Monday, April 7, 2014
Any dumb thing can become a learning experience
So I have come up with a new way to justify (rationalize?) the time I waste on computer games. One of my new favorite games has a feature where civilians can set up their own rules and format for the basic game, choosing among other things the colors and shapes of the icons that will populate the layout. I have been fascinated to see the different palettes chosen, and to make artistic judgments about their choices.
What I've been reminded of is that for me, much of the pleasure of computer games has to do with the visual appeal of the interface -- the colors, the patterns, the way the pieces behave when you make your move. And the joy of this particular game is that if a certain game has yucky colors I can close it down and find another one that is more attractive.
A parallel pleasure is in analyzing why certain choices of color and shape are attractive and why others aren't. In a sense, the 8x8 layout of the game is much like a block-to-block quilt, and the color combinations that work in one might work (or not) in the other. I realize that looking at the layout of a game board presents a similar challenge to what happens when a student shows up in a workshop with five or six fabrics that are supposed to go together. Many times there's something just a bit off -- you know the whole thing doesn't work, but it can be hard to articulate just what's wrong or how to fix it.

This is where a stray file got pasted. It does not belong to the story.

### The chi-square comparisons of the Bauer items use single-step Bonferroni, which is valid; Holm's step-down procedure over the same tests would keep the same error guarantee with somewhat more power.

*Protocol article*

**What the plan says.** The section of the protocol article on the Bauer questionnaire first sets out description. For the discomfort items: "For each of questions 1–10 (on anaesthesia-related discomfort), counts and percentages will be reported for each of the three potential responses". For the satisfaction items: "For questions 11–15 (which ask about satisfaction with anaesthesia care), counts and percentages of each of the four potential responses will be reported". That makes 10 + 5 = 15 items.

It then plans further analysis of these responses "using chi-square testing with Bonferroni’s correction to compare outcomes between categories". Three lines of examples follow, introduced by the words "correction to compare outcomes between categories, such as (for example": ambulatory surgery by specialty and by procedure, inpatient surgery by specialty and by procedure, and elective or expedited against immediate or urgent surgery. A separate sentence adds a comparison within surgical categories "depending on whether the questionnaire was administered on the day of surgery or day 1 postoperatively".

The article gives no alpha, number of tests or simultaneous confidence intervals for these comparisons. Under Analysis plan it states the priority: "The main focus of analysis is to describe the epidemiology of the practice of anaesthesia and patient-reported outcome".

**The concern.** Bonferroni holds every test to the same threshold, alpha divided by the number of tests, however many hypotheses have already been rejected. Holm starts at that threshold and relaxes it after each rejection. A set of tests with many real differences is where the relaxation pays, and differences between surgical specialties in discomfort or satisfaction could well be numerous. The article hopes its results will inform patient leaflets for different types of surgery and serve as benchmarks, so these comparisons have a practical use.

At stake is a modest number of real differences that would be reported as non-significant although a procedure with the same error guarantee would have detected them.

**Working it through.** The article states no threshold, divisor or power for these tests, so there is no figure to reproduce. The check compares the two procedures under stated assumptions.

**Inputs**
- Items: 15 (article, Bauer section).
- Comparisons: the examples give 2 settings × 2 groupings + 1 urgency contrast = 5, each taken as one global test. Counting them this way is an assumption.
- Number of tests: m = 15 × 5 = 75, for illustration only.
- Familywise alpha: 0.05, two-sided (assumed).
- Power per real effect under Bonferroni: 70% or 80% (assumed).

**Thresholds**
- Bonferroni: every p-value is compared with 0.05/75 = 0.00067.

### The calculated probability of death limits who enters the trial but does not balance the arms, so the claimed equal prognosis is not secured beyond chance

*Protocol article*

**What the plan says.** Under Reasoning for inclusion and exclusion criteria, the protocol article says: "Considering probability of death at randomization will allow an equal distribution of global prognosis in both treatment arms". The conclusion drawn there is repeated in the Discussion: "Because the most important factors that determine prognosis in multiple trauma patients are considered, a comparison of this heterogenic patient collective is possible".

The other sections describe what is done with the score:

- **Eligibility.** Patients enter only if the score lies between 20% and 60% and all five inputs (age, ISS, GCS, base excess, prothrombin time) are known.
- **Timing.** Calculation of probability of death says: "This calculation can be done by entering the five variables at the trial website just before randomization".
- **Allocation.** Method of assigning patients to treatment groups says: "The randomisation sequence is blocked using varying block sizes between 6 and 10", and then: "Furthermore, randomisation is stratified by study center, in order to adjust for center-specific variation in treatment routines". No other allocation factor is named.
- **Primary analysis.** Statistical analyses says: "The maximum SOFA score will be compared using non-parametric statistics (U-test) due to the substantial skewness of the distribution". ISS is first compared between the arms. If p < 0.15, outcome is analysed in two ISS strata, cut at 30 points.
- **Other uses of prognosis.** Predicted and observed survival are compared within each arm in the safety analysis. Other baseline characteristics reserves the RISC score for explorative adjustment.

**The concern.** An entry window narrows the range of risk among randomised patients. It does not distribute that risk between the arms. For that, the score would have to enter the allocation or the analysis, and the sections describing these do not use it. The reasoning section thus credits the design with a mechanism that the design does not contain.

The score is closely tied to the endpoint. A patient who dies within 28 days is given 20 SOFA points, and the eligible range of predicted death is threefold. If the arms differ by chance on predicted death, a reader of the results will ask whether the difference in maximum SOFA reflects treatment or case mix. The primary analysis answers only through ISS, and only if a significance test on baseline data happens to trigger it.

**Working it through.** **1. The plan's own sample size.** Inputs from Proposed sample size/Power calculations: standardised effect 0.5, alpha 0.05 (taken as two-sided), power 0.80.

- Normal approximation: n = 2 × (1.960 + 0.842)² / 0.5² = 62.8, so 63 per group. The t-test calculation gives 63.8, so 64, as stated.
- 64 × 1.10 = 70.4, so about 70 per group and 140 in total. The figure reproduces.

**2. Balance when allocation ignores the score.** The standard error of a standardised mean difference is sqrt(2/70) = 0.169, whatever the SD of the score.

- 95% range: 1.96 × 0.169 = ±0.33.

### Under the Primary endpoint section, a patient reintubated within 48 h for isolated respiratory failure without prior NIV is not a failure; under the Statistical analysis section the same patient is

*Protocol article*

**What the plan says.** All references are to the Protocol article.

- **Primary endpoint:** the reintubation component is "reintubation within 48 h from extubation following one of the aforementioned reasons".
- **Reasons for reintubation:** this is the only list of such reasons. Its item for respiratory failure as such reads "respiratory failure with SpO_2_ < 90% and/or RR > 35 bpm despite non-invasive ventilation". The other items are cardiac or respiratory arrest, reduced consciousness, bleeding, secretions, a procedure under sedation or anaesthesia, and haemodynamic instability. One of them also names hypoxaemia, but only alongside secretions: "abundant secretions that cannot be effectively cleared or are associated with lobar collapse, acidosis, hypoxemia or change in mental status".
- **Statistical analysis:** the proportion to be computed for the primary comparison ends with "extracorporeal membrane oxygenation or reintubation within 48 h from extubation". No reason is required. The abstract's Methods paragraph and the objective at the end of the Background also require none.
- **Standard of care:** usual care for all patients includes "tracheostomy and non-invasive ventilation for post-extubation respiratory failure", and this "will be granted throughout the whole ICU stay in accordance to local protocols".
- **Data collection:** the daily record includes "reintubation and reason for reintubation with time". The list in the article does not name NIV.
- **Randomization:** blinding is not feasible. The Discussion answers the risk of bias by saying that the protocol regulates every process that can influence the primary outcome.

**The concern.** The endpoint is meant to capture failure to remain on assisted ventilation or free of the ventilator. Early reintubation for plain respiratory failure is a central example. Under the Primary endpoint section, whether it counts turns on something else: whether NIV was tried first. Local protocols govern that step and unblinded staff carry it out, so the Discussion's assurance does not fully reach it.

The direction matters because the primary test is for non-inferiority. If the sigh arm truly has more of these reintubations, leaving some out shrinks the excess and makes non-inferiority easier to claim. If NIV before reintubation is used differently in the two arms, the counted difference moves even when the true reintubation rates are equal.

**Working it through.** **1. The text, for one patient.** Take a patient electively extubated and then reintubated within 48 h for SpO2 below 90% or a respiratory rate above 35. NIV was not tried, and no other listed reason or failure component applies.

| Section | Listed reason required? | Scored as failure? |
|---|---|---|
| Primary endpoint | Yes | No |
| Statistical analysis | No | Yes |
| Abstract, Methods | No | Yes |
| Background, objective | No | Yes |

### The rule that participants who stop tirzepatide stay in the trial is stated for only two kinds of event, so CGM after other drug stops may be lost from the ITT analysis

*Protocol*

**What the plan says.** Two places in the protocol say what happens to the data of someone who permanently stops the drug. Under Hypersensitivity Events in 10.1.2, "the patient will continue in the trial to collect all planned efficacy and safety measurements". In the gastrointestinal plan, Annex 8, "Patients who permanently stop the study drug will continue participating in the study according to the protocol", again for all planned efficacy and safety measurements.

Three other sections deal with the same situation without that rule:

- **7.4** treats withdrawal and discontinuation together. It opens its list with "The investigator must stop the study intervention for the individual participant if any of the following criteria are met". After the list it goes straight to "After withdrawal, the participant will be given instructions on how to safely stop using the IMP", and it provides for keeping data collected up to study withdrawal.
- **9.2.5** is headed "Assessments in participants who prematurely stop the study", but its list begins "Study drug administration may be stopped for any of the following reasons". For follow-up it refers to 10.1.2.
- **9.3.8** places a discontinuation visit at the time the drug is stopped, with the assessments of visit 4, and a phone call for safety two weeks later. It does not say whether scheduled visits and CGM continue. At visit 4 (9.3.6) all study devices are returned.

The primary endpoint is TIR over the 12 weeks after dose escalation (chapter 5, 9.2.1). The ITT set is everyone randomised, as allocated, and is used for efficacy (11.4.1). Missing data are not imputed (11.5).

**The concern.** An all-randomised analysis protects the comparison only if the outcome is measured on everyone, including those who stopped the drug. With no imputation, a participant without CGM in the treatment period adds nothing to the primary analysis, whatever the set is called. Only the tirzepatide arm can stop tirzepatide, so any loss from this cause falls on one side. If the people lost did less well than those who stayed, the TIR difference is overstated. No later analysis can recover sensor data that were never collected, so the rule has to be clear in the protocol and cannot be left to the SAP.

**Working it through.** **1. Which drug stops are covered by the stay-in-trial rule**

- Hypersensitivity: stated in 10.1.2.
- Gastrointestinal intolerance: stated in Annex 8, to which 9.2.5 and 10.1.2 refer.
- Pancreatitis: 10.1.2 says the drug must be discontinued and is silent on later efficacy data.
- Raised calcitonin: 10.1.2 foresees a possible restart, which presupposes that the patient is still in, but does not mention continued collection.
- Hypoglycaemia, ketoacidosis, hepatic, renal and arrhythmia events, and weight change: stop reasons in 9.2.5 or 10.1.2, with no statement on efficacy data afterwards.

So if you will indulge me, I'm going to write some posts about these color palettes and how I evaluate them from the artist's perspective. It's good practice! If you disagree with me -- and I'm sure you will -- please tell me what you think.
Many of these games have palettes with very similar values; restful and innocuous in a quilt, perhaps, but soporific in a computer game. I'm surprised at how many of these monovalue palettes are pastels rather than mediums or darks.
I like this combination! Maybe if the blue were a touch more subdued it would be perfect, but the two pinks go beautifully together and with the green (you rarely go wrong with complementary colors). Give it an A.
Here's another one I like. Even though the greens are a bit darker than the others, the overall impression is calm and pale. The green triangles may be a bit too bright; maybe a pale blue or gray would work better. I give it an A minus.
The green may be a bit too garish to go with the others, but it's not a fatal flaw. Give it a B.
Saved from total medium-lightness by the slate blue, which nicely sets off the lighter colors. Not sure the bright pink and lavender play well together with the peach. Maybe a B minus?
Here the overall value is medium. My favorite of the four colors is the blue-green. The chartreuse stands out, not because it's the lightest (which it is) but because it's the brightest. I think it would work better among its colleagues if it were keyed back to the olive tone in the first palette. Maybe a C plus.
How many quilts have been made in this palette? It sets my teeth on edge, probably because of the purple, which seems too harsh for the pale pinks. If you got rid of the purple and added a couple of warm pinks, as in the first two palettes, I'd like it a lot more. Give it a C.
More palettes tomorrow.